Women’s track heads to Iowa State


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The Iowa women’s track and field team heads to Iowa State today to compete in a bitter showdown in the minds of many Iowa students and athletes.

But the Hawkeye-Cyclone rivalry that normally amplifies competition has no particular significance on the track or in the field.

“It’s not like this is basketball or football,” Iowa distance coach Layne Anderson said. “Track and field is a team sport, but also more individual. We don’t go there saying we have to be a better team than Iowa State. We go there looking to set as many personal records as possible.”

Besting personal records seems to be a trend on the track lately, however.

After a weekend of setting career bests at Notre Dame’s Meyo Invitational and Nebraska’s Husker Invitational, many of the women enter this weekend with a bit more self-assurance.

Junior Amanda Hardesty set a personal record in the 3,000 kilometers at Notre Dame on Feb. 5-6, while also hitting the provisional qualifying mark for the NCAA championship meet. In Ames, Hardesty will compete in the mile to “change it up a little.”

She may also switch roles with her twin sister, Lauren Hardesty, who ran the mile last weekend and may be assigned to the 3K at Iowa State. Lauren Hardesty also set a personal record at Notre Dame with a 4:52 time in the mile.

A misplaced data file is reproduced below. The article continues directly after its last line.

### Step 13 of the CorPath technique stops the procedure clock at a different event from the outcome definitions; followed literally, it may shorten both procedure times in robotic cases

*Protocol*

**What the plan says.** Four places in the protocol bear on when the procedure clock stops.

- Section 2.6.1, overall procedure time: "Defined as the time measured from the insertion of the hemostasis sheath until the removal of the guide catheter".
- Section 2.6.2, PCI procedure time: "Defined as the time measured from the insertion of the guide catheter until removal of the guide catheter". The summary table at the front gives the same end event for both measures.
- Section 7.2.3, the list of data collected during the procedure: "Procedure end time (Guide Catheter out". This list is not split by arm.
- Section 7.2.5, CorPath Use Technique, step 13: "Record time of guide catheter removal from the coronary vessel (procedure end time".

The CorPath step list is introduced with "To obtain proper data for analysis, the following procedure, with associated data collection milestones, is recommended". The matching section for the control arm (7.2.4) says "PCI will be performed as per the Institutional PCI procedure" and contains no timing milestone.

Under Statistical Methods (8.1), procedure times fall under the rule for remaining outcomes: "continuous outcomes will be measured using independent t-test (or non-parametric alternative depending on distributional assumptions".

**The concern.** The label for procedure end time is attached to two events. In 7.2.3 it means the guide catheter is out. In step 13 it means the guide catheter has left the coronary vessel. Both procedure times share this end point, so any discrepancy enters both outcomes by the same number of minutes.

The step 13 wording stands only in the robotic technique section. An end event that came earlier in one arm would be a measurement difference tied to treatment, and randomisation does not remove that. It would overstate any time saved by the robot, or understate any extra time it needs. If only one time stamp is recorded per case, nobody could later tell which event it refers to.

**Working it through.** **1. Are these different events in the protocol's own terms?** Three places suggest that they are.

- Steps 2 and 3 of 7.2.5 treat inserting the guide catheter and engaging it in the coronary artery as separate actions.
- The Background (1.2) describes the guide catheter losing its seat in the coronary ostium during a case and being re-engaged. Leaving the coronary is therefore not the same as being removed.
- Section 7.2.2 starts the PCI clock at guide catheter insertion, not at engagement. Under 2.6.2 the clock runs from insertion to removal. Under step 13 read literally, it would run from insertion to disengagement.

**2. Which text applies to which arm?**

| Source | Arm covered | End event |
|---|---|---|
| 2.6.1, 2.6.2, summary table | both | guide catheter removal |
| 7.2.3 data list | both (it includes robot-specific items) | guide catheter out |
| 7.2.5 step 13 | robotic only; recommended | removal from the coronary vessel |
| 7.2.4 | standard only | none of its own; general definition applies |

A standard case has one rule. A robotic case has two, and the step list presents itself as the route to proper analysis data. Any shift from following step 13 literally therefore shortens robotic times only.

“I think last weekend was a good confidence booster,” she said. “It’s comforting to have a solid race under my belt going into this weekend and going into Big Tens.”

With the Big Ten championships two weeks away, some of the Hawkeyes remain focused on tournament competition.

Meanwhile, others have different priorities.

Iowa throwing coach Scott Cappos said his squad of first-year throwers is using the conference meet as more of a learning experience rather than an opportunity to win.

“I think they’re starting to make some progress,” he said. “They’ve got a ways to go before they’ll be top-notch throwers at the Big Ten level, but they’re making big improvements. This weekend will be a good battleground for them to improve, too.”

The throwers set a few personal records at Nebraska as well, but they are still far from the marks of top competitors. There are no freshmen in the national top eight in throwing events.

Freshman sprinter Raven Moore agreed being a true freshman inhibited her initially. But she said she needs to stay focused on her abilities rather than her age as the competition heats up.

Moore, who also set a personal record at Nebraska with a 24.8 in the 200 meters, said the increasing level of opposition is ultimately benefiting the squad.

“As of now, the meets get harder and harder,” the Atlanta native said. “And for the rest of the season, I can see our team getting stronger and stronger. The more competitive it gets, the closer we get.”

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